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Nova Scotia and Alberta reviewing vaping regulations

Government in Alberta and Nova Scotia are reviewing laws and regulations around vaping products.

In Nova Scotia, Premier Stephen McNeil says his government is looking at regulations that could ban flavoured vaping products in the province.

McNeil responded Wednesday after the Opposition Progressive Conservatives introduced legislation aimed at addressing the growing numbers of young people who vape.

The Tory bill calls for a ban on e-liquids, and prohibits the use and possession of tobacco products by people under the age of 19.

However, McNeil says the government is already considering a series of potential regulatory changes that would require licences to sell vaping products, similar to those required to sell tobacco.

He says vaping products are regulated by Health Canada, and he believes the federal agency must also “step up” to tighten rules around things like nicotine content.

The premier added that some provincial legislation may also be needed, but there likely won’t be a bill introduced during the current fall session of the legislature.

“We don’t actually need (legislation) to ban the flavours, but we may need to in terms of making other changes that may be required on how we deal with that product,” McNeil said.

He added the regulatory changes could appear before the session wraps up.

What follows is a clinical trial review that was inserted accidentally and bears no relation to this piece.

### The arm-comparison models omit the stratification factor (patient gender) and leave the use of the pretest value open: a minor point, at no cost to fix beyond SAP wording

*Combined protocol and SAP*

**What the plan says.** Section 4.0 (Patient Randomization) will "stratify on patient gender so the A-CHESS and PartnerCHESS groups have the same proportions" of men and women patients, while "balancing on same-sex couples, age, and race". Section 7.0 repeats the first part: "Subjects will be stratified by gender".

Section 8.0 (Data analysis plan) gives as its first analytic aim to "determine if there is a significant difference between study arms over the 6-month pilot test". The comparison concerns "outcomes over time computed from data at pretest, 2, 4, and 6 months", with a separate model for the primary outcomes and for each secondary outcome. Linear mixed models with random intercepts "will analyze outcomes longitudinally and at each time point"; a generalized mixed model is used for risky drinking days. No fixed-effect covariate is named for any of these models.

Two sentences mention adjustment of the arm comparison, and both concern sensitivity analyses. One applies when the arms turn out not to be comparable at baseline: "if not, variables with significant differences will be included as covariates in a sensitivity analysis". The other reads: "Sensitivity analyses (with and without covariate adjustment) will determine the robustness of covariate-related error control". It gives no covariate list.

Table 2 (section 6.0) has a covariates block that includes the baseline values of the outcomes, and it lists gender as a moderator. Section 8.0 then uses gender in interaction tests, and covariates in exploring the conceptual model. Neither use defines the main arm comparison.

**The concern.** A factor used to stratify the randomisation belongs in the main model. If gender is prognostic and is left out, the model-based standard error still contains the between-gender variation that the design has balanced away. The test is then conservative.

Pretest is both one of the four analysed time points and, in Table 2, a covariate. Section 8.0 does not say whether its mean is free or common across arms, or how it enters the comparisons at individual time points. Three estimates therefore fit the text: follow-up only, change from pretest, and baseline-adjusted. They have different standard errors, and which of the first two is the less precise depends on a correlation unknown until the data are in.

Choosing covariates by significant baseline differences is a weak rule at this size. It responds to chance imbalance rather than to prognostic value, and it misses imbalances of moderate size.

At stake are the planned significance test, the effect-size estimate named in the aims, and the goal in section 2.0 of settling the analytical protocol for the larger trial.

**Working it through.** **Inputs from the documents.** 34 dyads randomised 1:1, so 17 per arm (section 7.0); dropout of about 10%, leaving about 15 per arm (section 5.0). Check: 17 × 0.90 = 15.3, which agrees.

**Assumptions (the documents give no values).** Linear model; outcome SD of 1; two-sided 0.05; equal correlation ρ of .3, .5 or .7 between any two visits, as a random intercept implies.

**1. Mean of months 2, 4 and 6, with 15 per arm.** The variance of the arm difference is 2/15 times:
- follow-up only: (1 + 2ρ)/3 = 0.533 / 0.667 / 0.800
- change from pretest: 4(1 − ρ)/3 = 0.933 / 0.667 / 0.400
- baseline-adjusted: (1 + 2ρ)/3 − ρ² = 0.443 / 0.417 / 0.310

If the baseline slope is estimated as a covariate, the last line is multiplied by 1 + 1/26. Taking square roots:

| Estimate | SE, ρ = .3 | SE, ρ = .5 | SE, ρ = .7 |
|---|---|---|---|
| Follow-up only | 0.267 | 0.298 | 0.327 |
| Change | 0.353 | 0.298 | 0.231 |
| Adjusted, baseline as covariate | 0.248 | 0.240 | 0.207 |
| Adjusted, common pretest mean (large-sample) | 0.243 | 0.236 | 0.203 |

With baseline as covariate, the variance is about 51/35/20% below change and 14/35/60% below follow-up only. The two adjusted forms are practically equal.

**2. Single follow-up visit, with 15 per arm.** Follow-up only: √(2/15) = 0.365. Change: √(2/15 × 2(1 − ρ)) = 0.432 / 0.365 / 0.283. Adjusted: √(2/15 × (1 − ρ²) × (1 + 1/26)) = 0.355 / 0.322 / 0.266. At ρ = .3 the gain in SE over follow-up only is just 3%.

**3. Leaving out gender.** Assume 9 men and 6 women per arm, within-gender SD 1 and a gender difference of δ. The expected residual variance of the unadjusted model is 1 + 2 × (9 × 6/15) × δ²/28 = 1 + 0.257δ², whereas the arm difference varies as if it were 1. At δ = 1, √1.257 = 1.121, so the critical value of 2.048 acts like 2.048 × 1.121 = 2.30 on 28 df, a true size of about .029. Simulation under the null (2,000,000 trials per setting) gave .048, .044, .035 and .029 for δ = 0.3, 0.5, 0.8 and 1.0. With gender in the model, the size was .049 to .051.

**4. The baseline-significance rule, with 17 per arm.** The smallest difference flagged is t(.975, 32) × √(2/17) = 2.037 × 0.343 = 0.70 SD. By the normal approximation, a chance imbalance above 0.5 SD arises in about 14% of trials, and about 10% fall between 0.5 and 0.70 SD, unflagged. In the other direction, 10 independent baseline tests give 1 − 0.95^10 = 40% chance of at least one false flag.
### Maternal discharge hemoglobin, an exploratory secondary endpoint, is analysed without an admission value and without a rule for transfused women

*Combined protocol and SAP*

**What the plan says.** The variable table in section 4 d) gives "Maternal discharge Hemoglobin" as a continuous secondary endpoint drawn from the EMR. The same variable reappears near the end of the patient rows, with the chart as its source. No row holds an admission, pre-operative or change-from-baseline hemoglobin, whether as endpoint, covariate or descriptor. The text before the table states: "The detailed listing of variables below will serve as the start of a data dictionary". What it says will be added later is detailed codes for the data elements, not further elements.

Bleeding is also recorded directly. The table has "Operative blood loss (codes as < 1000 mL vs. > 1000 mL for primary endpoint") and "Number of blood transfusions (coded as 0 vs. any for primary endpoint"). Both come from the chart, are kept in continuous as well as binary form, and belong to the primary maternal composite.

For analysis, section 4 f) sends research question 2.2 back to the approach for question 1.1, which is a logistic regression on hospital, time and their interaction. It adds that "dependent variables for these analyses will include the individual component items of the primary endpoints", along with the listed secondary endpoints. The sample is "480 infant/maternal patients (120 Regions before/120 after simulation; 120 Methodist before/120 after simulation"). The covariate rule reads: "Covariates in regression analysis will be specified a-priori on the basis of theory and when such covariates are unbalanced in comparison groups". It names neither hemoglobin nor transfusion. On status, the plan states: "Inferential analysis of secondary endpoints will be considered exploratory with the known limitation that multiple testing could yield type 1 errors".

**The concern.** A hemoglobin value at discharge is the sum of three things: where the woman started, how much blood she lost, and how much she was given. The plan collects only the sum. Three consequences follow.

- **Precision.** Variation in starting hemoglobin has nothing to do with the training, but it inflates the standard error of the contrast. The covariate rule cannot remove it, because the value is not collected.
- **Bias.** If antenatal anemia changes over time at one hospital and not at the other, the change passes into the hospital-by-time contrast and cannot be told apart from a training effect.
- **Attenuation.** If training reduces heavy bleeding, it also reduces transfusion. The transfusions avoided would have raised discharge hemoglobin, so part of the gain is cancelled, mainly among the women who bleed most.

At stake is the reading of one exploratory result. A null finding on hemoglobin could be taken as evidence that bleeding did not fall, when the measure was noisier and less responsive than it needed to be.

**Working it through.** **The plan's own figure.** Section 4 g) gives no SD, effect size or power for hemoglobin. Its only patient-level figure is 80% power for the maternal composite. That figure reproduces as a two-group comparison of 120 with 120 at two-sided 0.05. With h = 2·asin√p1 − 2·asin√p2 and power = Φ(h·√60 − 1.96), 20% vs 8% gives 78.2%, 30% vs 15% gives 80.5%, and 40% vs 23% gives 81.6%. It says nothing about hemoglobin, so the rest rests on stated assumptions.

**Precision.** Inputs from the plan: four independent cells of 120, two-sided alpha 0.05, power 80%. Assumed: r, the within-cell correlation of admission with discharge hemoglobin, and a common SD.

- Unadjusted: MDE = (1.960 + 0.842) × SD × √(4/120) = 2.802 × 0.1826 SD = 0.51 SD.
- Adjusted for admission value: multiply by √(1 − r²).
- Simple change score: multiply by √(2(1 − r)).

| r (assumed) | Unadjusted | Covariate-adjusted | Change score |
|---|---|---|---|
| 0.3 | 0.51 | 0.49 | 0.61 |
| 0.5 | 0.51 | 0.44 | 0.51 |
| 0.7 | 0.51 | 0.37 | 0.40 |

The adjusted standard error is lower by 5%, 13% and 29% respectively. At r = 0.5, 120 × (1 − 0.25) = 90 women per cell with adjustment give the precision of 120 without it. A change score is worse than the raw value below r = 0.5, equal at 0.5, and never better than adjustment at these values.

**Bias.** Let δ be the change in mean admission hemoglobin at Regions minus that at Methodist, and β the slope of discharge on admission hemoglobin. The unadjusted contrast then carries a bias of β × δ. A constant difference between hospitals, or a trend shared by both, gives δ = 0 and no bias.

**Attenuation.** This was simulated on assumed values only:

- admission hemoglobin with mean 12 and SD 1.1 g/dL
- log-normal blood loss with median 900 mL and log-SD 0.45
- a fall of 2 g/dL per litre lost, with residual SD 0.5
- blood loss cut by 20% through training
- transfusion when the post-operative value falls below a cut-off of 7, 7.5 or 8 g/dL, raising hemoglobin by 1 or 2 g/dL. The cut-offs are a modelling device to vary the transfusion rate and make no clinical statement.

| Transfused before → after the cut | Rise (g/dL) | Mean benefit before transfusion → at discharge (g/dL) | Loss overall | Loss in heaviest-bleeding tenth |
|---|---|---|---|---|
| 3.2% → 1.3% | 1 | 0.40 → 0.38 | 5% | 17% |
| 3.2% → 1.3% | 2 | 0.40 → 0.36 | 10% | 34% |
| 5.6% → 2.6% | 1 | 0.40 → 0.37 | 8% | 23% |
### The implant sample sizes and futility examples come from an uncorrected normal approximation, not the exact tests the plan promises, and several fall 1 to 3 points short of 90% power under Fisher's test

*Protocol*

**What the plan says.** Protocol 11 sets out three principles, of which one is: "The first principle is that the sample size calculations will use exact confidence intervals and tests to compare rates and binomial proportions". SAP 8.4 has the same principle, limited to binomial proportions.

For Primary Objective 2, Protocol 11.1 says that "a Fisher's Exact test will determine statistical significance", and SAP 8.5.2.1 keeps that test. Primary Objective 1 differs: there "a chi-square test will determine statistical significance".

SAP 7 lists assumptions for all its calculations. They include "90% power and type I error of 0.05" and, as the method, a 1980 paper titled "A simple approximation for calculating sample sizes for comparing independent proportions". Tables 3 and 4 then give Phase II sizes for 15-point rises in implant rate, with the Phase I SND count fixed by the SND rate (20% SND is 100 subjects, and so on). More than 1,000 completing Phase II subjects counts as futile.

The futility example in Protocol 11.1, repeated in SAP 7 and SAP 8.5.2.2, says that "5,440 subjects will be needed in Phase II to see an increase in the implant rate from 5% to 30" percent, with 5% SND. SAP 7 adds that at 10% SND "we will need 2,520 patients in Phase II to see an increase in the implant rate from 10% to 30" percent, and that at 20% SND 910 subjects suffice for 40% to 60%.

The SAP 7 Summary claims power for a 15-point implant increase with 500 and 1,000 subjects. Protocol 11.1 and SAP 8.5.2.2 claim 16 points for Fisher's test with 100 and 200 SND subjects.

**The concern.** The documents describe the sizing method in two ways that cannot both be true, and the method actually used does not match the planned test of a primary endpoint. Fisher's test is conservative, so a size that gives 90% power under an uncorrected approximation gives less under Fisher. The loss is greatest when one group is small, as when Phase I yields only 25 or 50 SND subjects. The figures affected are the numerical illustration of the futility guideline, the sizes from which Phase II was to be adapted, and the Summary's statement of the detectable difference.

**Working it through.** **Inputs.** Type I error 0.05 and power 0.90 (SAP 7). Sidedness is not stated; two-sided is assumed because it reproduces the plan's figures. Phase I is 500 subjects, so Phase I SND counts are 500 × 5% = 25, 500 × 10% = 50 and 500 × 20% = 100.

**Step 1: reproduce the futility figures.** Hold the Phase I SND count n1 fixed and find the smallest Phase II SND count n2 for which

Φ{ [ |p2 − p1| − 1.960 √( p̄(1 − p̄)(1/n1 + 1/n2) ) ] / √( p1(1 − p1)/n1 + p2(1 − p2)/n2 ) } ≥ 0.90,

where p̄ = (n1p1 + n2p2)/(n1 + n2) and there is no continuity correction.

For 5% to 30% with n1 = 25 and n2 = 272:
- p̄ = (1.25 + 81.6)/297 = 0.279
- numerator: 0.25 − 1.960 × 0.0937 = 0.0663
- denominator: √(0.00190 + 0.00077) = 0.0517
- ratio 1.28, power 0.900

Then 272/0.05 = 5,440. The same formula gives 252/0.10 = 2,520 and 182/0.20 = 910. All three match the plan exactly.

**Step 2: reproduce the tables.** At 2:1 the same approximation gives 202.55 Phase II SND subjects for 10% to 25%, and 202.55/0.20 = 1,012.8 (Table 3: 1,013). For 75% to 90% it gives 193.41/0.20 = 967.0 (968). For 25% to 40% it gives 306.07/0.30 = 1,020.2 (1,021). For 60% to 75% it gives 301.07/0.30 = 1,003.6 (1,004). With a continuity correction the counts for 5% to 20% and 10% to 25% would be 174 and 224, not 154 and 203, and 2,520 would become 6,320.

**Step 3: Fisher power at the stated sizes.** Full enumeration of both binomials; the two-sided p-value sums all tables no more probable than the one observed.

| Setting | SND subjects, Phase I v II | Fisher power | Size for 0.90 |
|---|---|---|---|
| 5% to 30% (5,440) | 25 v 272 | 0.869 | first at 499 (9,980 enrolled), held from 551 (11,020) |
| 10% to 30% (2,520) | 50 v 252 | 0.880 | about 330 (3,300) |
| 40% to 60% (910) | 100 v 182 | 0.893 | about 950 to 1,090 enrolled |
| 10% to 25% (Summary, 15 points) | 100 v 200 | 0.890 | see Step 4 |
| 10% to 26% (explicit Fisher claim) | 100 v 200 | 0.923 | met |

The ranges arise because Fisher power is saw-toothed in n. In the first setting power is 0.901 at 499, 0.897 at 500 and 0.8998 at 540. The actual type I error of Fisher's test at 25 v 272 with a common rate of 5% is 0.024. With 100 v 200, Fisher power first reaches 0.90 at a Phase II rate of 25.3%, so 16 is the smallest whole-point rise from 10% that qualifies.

Progressive Conservative Leader Tim Houston said something has to be done about a product that was originally marketed as a smoking cessation device.

Houston said while vaping products have probably helped some smokers quit the habit, it’s becoming more clear there are potentially harmful health effects.

“My party’s objective is to make sure the discussion is being had,” he said. “If the premier is willing to engage in that discussion, then that’s a good thing.”

In an August interview, Dr. Robert Strang, Nova Scotia’s chief medical officer of health, said that online sales were another challenge for the province. He also expressed concerns about teens being able to purchase products from vape stores.

While Nova Scotia was one of the first provinces to introduce regulations banning the sale of e-cigarettes to anyone under 19 and banning in-store advertising, Strang said there could be further tightening.

Meanwhile, the Alberta government will consider adding rules for vaping when it reviews the province’s smoking and tobacco legislation next month.

Health Minister Tyler Shandro said he’s particularly concerned about the growing number of youth who vape, but there’s evidence it can be helpful for adults who are trying to quit smoking conventional cigarettes.

“I respect the rights of adults to choose for themselves, including choices that are unhealthy, but I don’t want my kids or anyone else’s kids to be pressured to start smoking or to start vaping,” he told reporters Wednesday.

He added a quarter of Alberta teens report having vaped in the last month.

Some acute lung illnesses have been reported as a result of vaping in Canada, but to date no cases in Alberta have come up.

The Centres for Disease Control in the United States has said 80% of the 800 recently reported severe lung illnesses from vaping involved people inhaling the cannabis compound THC with their device.

The review of Alberta’s Tobacco Act – which was already set to take place this fall regardless of recent vaping headlines – will be led by legislature member Jeremy Nixon. It is to seek feedback from school districts, municipalities, retailers and health advocates.